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Can Theresa May count?

11 July 2018

11:44 AM

11 July 2018

11:44 AM

It’s day four of the Brexiteer rebellion and Theresa May appears to have shored up her position… for now. The eurosceptics who take the greatest issue with her Chequers blue print – thought to be around 70 Tory MPs – don’t think they have the numbers as of yet to win a no confidence and, they say, this isn’t even their preferred option. What they want is for the Prime Minister to change course – but No 10 insist that they won’t budge. Unless she does, Guerrilla tactics have been threatened – so get ready for more resignations.

However, as I say in today’s i paper, the biggest problem from May’s current predicament is that even if things go to plan, the end goal looks verging on impossible. For May’s Brexit to be a success she needs to remain in No 10, negotiate it with Brussels and then get Parliament to vote for it when she returns with her final deal. The question being asked: just who does the Prime Minister think will vote for her final Brexit deal? Lyndon Baines Johnson said that the first rule of politics was that its ‘practitioners need to be able to count’. What the former US president meant was that a politician should never be deluded by wishful thinking. But Tory MPs worry that May has done exactly that.

As I said last November, the MPs most likely to veto May’s Brexit deal are the Brexiteers who could conclude that no deal is better than a bad deal. It should then have come of little surprise to No 10 then that this week Jacob Rees-Mogg and the European Research Group – of Tory Brexiteers – suggested they have no plans to back a deal which resembles what was agreed at Chequers. Some Eurosceptics may be blustering and come round with time. But given that more compromises are expected that seems an optimistic bet.

The fact that two Tory vice chairs – Ben Bradley and Maria Caufield – who are not seen as uber-Brexiteers have now resigned over the government position shows the extent of the unhappiness. Even May allies put the number of Tory MPs who would vote against her deal around the 70 mark.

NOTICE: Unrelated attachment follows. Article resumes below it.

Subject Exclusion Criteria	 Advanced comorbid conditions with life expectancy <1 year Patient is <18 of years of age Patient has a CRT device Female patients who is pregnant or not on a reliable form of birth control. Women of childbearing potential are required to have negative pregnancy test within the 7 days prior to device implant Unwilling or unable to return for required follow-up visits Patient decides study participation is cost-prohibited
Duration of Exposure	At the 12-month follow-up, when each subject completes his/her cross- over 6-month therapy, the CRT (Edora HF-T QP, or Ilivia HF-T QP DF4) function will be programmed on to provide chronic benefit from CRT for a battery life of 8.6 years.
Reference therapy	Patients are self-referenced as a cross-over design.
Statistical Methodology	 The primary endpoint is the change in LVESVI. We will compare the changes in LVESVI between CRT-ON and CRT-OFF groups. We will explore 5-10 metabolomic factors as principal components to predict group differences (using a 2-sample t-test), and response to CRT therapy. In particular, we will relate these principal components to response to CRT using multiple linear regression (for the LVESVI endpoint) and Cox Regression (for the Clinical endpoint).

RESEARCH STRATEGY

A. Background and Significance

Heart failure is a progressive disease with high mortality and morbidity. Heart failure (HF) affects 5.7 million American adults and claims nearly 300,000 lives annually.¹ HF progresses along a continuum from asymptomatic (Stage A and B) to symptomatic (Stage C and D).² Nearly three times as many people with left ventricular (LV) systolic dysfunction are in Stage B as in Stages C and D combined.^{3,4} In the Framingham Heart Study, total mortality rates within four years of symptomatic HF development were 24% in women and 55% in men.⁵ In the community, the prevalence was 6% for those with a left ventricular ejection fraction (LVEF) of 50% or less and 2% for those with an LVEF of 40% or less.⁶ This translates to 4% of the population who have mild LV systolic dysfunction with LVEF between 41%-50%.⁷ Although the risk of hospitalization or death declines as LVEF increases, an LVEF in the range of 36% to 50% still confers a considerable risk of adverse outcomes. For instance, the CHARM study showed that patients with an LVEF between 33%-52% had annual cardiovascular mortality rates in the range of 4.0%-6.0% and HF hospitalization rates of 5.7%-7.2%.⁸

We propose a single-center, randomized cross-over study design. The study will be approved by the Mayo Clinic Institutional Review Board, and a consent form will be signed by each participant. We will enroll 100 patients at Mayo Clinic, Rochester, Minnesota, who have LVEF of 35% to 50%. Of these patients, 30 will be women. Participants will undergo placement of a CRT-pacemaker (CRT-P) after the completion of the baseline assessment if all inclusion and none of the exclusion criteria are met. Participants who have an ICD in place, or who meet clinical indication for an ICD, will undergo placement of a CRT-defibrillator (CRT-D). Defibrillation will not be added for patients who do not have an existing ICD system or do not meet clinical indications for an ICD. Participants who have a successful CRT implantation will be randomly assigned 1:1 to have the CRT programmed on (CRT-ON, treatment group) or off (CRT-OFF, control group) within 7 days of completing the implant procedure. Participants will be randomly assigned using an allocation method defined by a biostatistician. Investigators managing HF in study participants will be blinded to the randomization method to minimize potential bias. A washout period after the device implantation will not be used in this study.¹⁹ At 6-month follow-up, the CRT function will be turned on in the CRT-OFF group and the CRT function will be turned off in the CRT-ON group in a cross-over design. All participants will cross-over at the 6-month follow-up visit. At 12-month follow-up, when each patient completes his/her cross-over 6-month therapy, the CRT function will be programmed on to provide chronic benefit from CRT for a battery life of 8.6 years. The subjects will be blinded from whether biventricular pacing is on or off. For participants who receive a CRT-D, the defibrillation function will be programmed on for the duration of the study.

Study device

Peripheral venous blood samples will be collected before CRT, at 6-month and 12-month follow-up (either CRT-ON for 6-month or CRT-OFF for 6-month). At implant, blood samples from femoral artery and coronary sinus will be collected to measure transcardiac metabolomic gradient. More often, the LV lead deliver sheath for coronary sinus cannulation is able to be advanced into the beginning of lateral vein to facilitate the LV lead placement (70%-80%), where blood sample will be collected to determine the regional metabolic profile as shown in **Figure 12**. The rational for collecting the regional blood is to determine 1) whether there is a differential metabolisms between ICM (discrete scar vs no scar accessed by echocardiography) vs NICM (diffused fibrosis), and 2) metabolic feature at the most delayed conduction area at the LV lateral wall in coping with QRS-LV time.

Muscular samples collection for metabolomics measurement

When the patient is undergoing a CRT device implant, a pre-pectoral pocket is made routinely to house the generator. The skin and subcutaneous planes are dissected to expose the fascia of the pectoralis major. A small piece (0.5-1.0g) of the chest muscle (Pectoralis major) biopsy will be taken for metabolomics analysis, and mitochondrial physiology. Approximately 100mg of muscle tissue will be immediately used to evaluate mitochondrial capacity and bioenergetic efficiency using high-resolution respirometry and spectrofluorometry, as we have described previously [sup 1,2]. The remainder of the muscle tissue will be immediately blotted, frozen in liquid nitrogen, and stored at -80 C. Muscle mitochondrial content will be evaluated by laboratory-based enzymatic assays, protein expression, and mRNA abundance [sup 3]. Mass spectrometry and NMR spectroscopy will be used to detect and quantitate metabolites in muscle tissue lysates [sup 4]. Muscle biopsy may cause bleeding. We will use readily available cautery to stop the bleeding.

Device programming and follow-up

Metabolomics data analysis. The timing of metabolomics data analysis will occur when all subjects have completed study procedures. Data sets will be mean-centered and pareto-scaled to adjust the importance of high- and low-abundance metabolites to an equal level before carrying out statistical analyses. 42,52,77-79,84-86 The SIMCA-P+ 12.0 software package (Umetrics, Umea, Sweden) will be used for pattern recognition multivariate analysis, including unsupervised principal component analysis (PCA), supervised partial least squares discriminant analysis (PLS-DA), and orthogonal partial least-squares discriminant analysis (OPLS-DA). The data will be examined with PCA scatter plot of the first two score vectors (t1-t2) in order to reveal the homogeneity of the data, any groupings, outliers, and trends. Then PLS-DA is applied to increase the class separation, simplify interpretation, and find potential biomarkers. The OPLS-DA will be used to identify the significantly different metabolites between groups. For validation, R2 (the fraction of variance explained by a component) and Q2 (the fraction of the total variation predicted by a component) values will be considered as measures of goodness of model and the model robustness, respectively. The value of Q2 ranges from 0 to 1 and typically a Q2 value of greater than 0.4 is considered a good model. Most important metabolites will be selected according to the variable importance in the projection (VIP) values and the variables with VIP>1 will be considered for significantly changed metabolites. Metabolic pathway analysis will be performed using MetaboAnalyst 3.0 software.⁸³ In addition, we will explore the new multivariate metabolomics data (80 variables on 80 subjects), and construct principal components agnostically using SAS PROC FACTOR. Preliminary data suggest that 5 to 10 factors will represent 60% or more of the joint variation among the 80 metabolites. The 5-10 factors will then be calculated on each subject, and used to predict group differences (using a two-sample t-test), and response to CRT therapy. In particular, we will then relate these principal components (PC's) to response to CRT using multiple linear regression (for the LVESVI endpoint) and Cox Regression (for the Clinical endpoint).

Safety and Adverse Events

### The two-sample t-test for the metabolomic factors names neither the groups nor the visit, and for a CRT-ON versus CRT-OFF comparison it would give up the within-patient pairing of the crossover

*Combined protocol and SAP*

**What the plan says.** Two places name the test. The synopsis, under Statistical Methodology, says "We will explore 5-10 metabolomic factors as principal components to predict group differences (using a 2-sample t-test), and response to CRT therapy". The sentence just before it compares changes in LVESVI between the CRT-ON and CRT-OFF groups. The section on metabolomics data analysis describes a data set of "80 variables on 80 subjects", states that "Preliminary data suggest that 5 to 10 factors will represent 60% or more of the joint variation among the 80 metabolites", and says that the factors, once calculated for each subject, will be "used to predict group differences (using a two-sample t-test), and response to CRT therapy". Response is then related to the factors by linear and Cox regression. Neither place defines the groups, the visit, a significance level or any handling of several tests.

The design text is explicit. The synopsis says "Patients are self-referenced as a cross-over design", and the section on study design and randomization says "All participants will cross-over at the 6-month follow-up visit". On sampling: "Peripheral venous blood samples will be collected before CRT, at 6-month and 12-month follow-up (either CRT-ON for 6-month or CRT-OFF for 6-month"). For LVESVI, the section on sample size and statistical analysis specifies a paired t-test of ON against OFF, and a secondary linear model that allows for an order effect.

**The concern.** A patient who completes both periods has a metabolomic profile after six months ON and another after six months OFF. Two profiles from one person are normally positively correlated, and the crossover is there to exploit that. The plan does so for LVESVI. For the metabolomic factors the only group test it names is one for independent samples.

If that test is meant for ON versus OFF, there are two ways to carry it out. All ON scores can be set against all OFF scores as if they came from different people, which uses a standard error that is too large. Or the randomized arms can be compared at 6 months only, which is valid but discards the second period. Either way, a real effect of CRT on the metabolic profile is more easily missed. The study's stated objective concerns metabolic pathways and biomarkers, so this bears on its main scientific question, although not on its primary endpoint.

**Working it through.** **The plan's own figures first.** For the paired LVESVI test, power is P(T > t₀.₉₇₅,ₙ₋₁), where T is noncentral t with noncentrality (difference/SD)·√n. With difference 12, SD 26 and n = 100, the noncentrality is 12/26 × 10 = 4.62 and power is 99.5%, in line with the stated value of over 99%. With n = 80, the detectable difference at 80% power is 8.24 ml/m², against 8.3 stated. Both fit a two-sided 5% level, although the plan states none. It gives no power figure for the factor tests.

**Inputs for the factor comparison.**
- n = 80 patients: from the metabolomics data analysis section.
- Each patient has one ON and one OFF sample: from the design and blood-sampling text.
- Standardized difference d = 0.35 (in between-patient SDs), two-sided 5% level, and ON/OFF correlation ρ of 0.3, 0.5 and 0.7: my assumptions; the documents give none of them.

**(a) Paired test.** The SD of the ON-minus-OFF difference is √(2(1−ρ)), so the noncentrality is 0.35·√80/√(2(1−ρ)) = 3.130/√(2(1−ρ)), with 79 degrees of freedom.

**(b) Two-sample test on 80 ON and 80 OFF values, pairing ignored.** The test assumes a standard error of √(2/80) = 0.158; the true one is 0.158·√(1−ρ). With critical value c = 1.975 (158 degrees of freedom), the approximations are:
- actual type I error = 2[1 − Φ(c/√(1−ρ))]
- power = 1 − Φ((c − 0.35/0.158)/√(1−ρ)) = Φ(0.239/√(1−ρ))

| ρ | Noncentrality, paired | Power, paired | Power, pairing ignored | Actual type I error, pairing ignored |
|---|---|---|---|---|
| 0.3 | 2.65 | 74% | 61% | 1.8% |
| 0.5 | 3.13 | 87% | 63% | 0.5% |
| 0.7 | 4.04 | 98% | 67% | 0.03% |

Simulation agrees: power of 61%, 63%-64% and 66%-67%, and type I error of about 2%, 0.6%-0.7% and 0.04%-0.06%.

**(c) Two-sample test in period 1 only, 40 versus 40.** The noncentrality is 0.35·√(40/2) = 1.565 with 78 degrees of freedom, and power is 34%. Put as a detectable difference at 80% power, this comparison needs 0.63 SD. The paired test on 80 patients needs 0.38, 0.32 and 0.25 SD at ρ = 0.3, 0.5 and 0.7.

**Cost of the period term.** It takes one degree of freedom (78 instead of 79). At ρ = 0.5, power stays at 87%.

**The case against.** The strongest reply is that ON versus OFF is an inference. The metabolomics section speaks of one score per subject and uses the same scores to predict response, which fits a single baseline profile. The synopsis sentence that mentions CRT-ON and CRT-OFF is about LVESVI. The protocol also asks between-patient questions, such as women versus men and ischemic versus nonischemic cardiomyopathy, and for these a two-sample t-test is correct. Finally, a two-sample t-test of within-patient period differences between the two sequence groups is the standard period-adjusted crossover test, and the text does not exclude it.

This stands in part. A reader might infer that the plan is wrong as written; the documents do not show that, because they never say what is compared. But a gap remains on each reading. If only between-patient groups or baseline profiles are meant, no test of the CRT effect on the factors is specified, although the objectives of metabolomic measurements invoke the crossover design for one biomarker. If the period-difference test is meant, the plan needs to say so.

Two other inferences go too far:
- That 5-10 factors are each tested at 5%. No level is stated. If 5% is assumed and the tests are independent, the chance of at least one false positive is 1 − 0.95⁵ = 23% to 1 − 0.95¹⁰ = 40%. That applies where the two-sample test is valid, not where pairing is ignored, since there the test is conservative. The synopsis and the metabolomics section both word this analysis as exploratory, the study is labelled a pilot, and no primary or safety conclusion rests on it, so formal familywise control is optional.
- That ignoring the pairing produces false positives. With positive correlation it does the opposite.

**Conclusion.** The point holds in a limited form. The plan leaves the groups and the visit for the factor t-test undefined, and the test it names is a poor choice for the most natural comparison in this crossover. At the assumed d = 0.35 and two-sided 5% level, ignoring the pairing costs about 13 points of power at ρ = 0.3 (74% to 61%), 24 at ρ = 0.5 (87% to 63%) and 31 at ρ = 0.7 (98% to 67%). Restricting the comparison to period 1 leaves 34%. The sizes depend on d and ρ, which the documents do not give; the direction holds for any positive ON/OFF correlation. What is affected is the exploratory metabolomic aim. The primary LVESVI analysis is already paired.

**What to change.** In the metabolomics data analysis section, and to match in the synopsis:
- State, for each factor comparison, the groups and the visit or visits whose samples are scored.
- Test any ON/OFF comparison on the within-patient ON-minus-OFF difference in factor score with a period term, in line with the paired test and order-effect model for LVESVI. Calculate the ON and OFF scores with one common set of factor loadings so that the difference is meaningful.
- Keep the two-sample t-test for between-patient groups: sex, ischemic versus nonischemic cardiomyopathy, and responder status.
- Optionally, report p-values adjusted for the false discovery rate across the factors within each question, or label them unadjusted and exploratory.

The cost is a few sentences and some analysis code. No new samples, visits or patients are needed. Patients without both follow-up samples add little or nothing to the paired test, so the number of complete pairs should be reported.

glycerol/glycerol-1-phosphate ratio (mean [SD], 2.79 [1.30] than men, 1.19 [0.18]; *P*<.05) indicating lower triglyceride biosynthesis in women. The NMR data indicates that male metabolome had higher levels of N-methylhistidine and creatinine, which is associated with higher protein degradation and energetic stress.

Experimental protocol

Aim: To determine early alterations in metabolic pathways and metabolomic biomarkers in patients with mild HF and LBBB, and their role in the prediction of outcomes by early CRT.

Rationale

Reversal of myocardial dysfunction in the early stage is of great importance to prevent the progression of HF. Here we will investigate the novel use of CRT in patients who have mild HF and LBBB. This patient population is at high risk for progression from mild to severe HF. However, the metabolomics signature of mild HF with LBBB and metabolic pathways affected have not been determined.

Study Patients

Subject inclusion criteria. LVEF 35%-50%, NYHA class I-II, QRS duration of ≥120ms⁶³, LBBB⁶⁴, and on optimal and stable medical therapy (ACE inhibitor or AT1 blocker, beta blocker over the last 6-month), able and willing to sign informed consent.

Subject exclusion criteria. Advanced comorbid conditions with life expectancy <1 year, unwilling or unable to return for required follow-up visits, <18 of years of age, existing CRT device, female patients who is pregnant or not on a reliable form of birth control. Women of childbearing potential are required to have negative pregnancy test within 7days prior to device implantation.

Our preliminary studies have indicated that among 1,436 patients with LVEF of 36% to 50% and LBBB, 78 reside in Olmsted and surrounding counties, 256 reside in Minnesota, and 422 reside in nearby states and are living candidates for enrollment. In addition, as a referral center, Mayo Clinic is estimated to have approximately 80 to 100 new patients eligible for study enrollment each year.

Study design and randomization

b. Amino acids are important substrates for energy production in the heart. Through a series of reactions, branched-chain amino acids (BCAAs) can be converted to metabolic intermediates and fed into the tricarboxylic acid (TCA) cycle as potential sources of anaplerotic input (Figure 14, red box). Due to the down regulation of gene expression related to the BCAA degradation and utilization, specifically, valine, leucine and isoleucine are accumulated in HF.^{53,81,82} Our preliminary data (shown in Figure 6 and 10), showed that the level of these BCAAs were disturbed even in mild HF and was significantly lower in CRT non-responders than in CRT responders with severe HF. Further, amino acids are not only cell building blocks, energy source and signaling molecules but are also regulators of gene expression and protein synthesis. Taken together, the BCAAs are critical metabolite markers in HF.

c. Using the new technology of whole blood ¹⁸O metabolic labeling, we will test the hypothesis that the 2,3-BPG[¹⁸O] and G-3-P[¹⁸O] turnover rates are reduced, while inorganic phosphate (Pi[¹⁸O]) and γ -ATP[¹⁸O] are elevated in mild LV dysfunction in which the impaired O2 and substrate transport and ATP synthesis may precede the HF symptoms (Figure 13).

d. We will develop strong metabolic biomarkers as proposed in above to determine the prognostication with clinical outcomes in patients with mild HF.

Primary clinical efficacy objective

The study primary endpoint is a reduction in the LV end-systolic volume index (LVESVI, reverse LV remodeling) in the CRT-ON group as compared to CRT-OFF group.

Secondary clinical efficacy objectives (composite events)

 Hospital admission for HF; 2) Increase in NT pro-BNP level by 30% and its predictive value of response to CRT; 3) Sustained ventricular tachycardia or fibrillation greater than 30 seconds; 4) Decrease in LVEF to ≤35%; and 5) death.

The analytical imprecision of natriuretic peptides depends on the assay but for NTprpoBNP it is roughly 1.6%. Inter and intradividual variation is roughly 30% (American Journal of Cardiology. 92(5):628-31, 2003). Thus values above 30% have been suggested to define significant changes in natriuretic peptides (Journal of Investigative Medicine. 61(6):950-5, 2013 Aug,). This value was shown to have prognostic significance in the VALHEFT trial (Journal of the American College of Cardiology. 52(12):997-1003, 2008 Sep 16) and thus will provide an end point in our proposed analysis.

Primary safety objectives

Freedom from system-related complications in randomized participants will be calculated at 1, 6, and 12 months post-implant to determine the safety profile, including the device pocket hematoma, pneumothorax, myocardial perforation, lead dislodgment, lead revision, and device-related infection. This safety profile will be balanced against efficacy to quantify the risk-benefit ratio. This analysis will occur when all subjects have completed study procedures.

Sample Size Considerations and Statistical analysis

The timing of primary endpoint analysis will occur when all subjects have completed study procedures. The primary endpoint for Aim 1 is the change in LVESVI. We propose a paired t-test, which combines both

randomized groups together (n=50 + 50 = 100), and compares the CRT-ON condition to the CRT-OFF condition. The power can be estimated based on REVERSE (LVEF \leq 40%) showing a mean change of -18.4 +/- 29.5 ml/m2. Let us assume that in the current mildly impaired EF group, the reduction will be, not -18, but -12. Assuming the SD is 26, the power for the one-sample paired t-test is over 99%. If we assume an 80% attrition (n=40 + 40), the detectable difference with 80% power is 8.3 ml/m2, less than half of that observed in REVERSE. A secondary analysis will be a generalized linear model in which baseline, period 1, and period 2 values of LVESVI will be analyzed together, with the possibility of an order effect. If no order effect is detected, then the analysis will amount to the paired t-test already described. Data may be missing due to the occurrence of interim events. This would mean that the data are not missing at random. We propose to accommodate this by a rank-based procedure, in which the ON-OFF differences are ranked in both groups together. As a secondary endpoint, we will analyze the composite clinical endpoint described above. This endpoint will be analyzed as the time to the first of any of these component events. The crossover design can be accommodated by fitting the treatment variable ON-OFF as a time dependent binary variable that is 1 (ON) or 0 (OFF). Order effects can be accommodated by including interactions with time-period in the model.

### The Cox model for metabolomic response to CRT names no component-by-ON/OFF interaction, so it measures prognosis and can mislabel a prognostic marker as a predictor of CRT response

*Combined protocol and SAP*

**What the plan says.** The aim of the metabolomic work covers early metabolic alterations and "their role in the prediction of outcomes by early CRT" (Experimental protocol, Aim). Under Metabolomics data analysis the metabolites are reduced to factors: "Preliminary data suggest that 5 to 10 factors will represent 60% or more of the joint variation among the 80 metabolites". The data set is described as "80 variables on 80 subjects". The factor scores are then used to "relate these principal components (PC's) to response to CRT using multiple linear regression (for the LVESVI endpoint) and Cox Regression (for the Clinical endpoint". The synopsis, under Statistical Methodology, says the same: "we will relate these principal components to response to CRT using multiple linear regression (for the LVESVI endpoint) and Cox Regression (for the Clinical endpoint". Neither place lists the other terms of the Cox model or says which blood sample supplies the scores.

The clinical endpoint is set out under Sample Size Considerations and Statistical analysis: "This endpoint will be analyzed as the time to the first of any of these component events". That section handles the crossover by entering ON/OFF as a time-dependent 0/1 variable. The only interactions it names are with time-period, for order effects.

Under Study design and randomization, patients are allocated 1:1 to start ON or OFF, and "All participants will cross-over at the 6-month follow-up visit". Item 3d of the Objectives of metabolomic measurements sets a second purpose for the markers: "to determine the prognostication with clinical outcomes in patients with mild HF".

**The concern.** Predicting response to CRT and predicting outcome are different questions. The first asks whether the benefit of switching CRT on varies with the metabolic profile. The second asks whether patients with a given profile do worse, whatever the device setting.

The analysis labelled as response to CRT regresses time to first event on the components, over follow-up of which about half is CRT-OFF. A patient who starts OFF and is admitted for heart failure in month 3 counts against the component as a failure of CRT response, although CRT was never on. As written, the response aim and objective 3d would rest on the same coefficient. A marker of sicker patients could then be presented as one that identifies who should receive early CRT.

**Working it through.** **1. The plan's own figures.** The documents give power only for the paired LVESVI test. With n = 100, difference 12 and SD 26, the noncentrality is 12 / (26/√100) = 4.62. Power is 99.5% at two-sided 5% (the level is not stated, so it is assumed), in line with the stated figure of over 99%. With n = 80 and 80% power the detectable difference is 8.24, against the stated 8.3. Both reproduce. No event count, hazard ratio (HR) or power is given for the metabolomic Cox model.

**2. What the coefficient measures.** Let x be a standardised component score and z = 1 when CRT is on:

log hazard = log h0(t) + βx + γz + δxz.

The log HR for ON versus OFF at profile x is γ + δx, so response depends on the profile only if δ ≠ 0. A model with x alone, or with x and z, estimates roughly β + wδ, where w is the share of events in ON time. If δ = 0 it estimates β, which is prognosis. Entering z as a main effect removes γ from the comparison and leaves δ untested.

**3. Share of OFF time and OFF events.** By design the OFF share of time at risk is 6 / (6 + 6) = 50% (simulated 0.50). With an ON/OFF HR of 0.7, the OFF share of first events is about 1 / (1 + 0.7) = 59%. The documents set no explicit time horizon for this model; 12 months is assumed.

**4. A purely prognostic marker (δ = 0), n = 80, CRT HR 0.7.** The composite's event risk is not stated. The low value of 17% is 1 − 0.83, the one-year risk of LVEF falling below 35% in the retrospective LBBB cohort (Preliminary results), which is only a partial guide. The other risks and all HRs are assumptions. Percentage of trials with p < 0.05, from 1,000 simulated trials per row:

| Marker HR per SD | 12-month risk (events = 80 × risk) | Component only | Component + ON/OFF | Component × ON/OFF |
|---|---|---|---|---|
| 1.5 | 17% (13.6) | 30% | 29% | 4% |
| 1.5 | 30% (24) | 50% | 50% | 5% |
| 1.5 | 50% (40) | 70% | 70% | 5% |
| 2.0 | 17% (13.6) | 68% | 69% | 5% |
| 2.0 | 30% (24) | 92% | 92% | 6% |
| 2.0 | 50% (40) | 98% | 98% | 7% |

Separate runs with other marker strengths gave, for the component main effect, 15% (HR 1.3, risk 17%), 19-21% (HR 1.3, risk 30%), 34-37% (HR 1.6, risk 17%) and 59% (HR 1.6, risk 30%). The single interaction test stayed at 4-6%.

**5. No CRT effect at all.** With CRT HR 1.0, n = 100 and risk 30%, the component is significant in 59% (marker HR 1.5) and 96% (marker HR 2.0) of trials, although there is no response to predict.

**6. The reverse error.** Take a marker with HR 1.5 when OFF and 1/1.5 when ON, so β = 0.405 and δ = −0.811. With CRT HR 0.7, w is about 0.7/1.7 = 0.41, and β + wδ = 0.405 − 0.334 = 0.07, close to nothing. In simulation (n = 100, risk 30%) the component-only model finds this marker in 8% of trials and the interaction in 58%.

So, how would they make up the votes? A clue to the proposed solution can be found in how May’s aide Gavin Barwell intended to spend his Monday afternoon before the blue-on-blue warfare kicked off. Barwell had invited opposition MPs to a ‘Chequers deal’ briefing. Aware that they can’t rely on the Tory party to back them on masse, May’s team are looking for Labour, SNP and Lib Dem votes to get this deal through when it comes to the final vote. This, however, appears to be wishful thinking.

What Opposition could resist the chance to bring down the government? Corbyn’s favourite union Unite has suggested that voting down the Brexit deal could be the perfect way to bring about a snap election and put the Labour leader in No 10. ‘If May goes much softer, the Tory rebellion will grow and Labour still might not be able to resist the chance to try and bring down the government’ As for those Labour MPs who are opposed to Corbyn, the problem is they tend to be rather attached to the EU.

The compromise Brexit deal May wants to negotiate would see the UK remain in a single market on goods – but be out on services, which makes up 80 per cent of the economy. The UK government argue that this is a desirable outcome as the City of London would not want to be a rule taker. Labour Remainers take issue with this as they veer towards a soft Brexit by which the UK remains in the single market for both. Labour’s Wes Streeting has already said May’s plans are undesirable and he would vote against.

As for the Lib Dem who are pushing for an exit from Brexit, it seems a non-starter. Meanwhile, the SNP don’t have a great track record of voting with Tories. The idea that Scotland has been dragging out of the EU against its will is also key to any second push for independence, and them backing the deal would invalidate that argument.

In short, we’re in no way close to making up the number. So, it appears Theresa May has three options when getting this final Brexit deal through: opt for an even softer Brexit to win around Labour stragglers; opt for a harder Brexit and get the ERG back on side; or hope for the best and that the wind will change in her favour. All of these options have problems. If May goes much softer, the Tory rebellion will grow and Labour still might not be able to resist the chance to try and bring down the government. If she changes her Brexit position now, the EU will simply refuse to talk to her. And as for waiting for something to turn up, there’s no guarantee Mrs May will be as lucky as Charles Dickens’s Mr Micawber.

Lyndon B Johnson wouldn’t have been happy with any of the above. Which is all why this week will go down in history as the point when ‘no deal’ became the most likely it has been since the EU referendum vote. Buckle up.


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